Monday, November 24, 2008

Editing Tip of the Week: Every Apostrophe in its Place

Every apostrophe has its place. But so many are lost or misguided. Mistakes are so abundant that there is even a photo group on the Flickr Web site documenting them. A common mistake is to use an apostrophe for plurals. Often referred to as the grocer’s apostrophe, you might have seen this misuse on signs at the grocery store or coffee shop that advertise apple’s for sale or delicious afternoon snack’s. Both of those apostrophes should have been left out. Well, then where do they go?

The three main uses of apostrophes are to indicate possessives of nouns, to form contractions, and sometimes to indicate time and measurement. I found a helpful hint on Purdue University’s Online Writing Lab to remember the first use: to figure out if you need to turn a phrase into a possessive, turn the phrase into an of the phrase. Using this tip, the phrase the man’s briefcase turns into the briefcase of the man.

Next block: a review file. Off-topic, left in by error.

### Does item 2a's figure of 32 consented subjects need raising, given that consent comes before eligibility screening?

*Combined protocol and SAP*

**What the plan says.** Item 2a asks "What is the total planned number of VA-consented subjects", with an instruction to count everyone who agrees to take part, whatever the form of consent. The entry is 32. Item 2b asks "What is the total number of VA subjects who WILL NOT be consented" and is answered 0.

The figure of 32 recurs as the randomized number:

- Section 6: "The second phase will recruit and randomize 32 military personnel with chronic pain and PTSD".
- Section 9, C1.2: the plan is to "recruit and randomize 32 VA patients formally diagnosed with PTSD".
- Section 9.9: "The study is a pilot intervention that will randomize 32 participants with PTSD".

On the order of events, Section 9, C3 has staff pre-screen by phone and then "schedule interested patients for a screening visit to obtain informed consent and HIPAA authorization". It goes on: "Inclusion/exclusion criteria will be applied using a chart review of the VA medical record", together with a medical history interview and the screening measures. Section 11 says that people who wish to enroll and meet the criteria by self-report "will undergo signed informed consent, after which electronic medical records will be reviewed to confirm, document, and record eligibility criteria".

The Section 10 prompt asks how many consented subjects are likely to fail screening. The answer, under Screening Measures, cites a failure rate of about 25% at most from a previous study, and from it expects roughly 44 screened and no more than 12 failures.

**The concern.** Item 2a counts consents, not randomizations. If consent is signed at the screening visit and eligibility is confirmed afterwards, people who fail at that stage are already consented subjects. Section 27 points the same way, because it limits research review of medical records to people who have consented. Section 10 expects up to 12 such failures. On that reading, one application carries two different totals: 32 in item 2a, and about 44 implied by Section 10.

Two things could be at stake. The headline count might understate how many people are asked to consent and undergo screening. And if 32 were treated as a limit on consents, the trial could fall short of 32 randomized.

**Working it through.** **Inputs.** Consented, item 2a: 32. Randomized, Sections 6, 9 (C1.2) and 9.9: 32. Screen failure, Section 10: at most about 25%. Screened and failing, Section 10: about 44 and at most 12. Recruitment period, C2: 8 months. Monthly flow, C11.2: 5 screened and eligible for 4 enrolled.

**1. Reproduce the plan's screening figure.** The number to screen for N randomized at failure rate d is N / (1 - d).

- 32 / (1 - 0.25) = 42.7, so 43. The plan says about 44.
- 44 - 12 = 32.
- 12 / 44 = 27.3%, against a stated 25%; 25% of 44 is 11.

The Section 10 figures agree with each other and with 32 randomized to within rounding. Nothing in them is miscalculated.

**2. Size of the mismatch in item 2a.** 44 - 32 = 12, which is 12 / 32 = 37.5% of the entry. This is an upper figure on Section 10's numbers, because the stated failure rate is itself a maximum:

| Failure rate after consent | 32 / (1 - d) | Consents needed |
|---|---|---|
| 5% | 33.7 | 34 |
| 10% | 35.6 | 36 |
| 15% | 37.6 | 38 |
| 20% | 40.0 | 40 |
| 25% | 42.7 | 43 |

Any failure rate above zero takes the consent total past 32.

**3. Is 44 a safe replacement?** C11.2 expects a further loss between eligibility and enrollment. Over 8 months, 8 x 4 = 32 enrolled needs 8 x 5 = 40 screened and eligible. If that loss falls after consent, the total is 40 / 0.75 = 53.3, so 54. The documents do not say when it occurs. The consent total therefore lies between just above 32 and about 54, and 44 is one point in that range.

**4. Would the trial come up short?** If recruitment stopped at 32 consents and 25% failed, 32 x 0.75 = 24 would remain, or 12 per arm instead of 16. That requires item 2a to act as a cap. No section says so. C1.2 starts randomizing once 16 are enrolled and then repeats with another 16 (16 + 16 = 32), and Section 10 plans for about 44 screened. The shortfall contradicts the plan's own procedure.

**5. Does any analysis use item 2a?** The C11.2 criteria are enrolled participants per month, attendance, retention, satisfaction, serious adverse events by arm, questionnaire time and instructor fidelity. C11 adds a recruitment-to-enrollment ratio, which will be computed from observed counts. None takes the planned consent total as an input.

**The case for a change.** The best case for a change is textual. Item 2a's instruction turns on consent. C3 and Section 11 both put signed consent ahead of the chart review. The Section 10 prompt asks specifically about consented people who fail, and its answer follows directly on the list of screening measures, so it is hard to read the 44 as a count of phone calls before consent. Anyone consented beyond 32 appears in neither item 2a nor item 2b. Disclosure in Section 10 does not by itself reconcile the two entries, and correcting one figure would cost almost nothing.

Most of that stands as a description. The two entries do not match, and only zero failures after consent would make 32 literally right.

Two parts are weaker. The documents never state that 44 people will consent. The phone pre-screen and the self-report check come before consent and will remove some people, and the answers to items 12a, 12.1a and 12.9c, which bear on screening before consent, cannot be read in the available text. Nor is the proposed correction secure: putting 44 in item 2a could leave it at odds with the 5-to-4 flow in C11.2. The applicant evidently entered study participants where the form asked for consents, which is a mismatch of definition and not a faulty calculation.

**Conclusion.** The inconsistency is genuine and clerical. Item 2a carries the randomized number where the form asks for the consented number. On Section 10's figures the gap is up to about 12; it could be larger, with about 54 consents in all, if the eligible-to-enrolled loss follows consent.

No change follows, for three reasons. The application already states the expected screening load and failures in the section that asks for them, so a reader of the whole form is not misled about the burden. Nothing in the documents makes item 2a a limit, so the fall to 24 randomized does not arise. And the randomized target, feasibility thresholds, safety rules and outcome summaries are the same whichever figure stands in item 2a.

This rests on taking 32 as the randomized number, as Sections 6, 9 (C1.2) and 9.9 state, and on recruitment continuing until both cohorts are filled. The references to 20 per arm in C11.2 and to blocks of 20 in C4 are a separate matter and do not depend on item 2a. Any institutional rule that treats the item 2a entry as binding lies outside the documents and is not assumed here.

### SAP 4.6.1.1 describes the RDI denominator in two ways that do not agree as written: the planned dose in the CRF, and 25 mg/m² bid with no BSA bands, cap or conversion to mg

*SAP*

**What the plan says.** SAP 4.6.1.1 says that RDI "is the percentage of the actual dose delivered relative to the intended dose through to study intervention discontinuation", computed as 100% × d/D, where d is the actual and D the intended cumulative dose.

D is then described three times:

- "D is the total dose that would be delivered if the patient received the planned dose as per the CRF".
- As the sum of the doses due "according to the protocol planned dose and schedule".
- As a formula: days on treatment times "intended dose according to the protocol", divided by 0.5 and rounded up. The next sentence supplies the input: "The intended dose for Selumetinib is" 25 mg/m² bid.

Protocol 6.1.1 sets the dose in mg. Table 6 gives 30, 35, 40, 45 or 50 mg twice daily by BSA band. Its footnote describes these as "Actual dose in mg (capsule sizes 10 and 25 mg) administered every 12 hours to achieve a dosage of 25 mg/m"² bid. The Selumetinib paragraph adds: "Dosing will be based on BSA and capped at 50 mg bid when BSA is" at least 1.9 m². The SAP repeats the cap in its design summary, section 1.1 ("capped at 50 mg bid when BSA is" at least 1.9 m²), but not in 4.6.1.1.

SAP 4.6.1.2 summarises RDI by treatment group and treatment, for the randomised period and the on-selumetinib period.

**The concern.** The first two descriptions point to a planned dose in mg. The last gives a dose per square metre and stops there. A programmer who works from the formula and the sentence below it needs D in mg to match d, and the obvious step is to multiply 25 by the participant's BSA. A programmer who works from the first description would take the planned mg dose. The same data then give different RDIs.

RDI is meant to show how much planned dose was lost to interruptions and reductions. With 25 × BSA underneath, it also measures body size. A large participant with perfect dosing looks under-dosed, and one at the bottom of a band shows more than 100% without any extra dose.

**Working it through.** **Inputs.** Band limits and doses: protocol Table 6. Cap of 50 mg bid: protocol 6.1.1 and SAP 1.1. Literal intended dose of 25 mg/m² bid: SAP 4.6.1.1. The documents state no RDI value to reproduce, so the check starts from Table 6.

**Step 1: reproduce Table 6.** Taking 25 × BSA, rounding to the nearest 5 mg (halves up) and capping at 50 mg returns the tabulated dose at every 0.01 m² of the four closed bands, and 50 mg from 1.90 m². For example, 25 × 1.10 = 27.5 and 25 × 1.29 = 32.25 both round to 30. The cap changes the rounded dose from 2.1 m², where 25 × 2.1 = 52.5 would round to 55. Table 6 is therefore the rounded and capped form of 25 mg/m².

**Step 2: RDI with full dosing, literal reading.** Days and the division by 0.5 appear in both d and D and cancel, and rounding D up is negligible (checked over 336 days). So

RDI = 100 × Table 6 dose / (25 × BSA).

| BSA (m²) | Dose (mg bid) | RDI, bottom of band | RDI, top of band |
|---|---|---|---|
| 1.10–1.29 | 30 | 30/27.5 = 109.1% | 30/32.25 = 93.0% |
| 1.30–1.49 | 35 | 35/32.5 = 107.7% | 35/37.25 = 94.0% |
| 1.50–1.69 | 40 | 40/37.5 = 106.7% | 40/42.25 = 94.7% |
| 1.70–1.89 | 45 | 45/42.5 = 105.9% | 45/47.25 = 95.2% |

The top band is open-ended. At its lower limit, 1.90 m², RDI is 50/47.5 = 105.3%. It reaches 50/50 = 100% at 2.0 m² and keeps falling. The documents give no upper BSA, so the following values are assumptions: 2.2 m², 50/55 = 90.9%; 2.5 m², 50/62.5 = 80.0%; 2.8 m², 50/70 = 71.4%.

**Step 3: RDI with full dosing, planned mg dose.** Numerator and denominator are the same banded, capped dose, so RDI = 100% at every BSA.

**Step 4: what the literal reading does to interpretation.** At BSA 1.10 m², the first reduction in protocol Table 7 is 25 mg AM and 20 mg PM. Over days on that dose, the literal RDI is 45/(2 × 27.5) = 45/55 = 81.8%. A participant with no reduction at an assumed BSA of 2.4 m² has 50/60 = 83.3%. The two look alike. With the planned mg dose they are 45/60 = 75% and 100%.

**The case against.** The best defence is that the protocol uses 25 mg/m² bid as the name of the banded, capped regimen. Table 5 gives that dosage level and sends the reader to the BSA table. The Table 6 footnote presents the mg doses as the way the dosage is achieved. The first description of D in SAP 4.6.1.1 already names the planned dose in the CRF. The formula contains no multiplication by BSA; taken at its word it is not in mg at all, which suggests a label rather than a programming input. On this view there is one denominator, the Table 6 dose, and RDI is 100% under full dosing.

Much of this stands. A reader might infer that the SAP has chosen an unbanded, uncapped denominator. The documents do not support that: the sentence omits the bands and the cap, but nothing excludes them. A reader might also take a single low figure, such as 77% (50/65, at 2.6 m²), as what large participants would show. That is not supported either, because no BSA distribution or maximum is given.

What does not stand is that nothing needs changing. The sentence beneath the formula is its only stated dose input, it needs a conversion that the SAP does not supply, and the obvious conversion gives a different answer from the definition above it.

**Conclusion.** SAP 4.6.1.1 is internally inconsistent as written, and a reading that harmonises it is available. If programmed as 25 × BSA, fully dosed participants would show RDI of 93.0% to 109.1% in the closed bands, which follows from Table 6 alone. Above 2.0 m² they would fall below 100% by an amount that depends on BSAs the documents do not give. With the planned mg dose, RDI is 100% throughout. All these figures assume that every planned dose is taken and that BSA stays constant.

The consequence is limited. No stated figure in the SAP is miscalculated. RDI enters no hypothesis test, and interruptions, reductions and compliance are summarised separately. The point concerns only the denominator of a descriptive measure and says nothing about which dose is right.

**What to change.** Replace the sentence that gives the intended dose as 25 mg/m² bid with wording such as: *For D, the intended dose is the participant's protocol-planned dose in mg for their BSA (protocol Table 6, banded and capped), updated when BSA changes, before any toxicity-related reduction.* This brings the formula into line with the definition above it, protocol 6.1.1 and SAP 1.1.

Confusion between the use of it’s versus its also results in many mistakes. With the apostrophe, it’s is the contraction it is. Without the apostrophe, its is a possessive pronoun, like hers and his, and does not need an apostrophe.

With dates and time periods, keep in mind the idea of contractions. An apostrophe stands in place of the omitted letters. To shorten the year 2008, it would read as '08.

Shorten the number of apostrophes that are out of place. The next time you’re writing and an apostrophe is hanging in the balance, check to see if your use of it will match any of the three uses mentioned above.

Check suggestions on or

No comments:

Post a Comment